Barbara Ochs Adler
1903 – 1971
A proud United States citizen and active civic leader, Barbara Ochs Adler was a committed advocate for social welfare. Her life’s work, which combined important contributions to both Jewish and American social service organizations, paints a portrait of a woman who strongly identified herself as both Jewish and American.
Barbara (Stettheimer) Adler was born on January 14, 1903, daughter of Walter Stettheimer of San Francisco. Her father was a prominent businessman, and her parents were quite active in the San Francisco social scene. Adler grew up in California and attended Stanford University, where she studied theater and drama.
In 1922, six months before graduation from Stanford, she left school and married Julius Ochs Adler, who at the time was a major in the army reserve and the vice president and treasurer of the New York Times Company. The marriage brought Barbara Adler to New York City, where she developed many new interests and was profoundly influenced by her husband’s illustrious military career. Julius Adler, born in Chattanooga, Tennessee, in 1892, traced his southern origins to Captain Julius Ochs, who came to the United States from Bavaria, and fought in the Mexican and Civil Wars, later migrating to Tennessee from Ohio in 1865. Major General Adler saw active duty in both world wars, received many honors and awards, and served as adviser to President Theodore Roosevelt. His father, Harry Clay Adler, was chair of the board of directors and general manager of the Chattanooga Times. His mother, Ada Ochs Adler, was the sister of Adolph S. Ochs, who founded the New York Times.
Adler and her husband were members of Temple Emanu-El in New York City. Adler was a member of the executive committee of the Jewish Board of Guardians, which is presently the Jewish Board of Family and Child Services. For many years, she represented this agency on the board of trustees of the Federation of Jewish Philanthropies of New York. Her work with these important Jewish philanthropic organizations revealed her great concern for the social betterment of Jews in need.
However, Adler also extended her philanthropic and civic efforts toward institutions and organizations that were not specifically Jewish in scope. During World War II, she served as chair of the New York City Defense Recreation Committee, a group that provided free entertainment to military servicemen passing through the city. She took great pride in her affiliation with this committee, and derived much satisfaction from its activities.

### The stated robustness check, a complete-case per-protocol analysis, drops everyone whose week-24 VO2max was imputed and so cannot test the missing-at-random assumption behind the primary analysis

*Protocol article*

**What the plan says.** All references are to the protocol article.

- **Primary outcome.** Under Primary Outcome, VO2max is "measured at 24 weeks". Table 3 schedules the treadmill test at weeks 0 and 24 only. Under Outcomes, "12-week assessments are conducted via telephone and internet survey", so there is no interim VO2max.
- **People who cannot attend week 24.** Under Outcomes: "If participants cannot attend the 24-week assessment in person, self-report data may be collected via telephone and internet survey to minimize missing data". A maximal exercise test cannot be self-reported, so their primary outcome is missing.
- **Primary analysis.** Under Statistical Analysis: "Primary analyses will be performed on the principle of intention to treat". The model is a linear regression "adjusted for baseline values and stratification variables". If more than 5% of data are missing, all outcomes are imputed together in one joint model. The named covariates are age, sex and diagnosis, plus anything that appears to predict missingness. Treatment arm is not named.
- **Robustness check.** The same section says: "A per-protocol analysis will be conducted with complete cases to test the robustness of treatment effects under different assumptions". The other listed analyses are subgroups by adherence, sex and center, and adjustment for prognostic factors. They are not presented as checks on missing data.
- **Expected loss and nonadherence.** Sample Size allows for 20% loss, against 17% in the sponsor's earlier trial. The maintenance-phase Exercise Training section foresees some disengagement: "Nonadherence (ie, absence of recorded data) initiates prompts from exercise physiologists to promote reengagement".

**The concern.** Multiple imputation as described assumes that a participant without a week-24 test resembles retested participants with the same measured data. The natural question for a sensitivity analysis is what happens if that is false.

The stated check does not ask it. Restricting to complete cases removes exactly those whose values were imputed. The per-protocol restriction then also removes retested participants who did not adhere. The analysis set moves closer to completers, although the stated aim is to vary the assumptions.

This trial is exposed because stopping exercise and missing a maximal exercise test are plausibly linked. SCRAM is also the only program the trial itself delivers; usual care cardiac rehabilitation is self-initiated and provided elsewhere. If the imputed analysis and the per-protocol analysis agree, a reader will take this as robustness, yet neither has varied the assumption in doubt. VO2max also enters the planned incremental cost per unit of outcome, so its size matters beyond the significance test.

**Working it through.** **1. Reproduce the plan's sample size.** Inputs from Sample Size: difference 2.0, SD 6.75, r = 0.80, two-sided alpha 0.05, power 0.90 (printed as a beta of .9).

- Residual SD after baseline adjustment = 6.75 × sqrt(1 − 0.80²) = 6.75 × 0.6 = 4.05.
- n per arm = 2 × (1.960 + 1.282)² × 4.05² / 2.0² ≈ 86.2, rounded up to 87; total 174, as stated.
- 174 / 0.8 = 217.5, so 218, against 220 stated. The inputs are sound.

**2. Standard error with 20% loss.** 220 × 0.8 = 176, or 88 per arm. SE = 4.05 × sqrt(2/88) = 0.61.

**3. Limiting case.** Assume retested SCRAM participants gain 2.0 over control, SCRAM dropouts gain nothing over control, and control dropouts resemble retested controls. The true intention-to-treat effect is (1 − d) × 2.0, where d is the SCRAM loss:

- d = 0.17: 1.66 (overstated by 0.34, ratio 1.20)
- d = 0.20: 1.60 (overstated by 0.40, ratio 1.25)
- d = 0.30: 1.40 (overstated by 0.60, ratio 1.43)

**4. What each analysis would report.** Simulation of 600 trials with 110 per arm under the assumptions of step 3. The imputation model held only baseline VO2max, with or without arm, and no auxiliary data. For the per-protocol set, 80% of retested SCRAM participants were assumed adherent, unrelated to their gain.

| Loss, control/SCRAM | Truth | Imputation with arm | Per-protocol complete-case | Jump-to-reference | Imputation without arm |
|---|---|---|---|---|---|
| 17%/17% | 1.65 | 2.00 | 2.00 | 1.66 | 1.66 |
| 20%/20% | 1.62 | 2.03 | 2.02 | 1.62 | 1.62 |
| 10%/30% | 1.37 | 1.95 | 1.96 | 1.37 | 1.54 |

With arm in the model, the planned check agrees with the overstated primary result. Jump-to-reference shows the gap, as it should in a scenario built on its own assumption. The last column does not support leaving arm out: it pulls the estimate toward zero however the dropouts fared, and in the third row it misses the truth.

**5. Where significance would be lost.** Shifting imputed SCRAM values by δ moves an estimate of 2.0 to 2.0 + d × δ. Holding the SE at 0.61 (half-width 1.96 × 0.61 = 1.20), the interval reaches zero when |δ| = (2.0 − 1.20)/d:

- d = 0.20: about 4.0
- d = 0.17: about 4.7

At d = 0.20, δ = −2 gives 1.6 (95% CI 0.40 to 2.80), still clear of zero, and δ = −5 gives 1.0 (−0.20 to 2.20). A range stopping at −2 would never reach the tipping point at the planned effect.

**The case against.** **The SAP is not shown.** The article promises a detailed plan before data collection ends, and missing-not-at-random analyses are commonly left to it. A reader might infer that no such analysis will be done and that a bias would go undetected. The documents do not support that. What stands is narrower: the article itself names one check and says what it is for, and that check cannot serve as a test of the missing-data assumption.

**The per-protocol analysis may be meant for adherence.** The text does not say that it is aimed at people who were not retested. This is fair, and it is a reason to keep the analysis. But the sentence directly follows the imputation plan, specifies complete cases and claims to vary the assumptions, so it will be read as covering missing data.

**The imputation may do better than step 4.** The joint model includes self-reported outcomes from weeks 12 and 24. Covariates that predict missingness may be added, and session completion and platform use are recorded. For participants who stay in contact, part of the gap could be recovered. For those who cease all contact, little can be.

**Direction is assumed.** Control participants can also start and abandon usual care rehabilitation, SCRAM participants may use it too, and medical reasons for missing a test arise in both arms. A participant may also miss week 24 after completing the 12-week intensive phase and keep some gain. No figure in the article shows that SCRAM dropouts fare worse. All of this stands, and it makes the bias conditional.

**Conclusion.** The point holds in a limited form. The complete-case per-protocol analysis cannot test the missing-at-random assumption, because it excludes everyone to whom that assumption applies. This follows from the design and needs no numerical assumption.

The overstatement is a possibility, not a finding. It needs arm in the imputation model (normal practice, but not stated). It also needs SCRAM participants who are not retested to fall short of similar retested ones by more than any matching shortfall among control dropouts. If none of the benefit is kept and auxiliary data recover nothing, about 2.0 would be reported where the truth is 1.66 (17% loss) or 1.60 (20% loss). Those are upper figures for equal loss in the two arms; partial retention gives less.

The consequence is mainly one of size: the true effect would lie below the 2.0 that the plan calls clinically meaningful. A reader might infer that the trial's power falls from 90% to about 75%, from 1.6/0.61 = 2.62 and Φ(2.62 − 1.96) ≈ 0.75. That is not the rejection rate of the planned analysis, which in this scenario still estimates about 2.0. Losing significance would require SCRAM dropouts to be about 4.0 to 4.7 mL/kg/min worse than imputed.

Adler was also fascinated by criminology, possessing a special interest in prison management and the treatment of criminal offenders. She was vice president of the Correctional Association of New York, which was successor to the Prison Association. As well, she served as a board member of the National Probation and Parole Association, and worked with the Social Service Bureau of the old magistrate’s courts of the city. Through her involvement with these organizations, which were responsible for overseeing various aspects of the criminal justice system, Adler was able to participate actively in prison reform. In 1935, New York governor Herbert H. Lehman appointed her to the board of visitors of Westfield State Farm, a reformatory for girls at Bedford Hills, New York. In 1941, she was elected president of the correctional facility, and served in that capacity until approximately 1955.
Major General Adler died on October 3, 1955. The couple had three children: two daughters, Barbara A. Katzander and Nancy J. Adler, and a son, Julius Ochs Adler, Jr. After her husband’s death, Adler continued her own philanthropic projects and took on some that were especially important to him, most notably the Lafayette Fellowship Foundation, which provided grants to selected French students to study in American universities.
Barbara Ochs Adler died in New York City on June 3, 1971, several days after suffering a cerebral hemorrhage at her home at 834 Fifth Avenue. She was sixty-eight years old. Her accomplishments as a civic leader and philanthropist bear witness to a life that, through social action, brought together both American and Jewish ideals.
AJYB 73 (1972): 629; Current Biography (June 1948).
Current Biography Yearbook (1956).
Obituary. NYTimes, June 4, 1971, 38:1.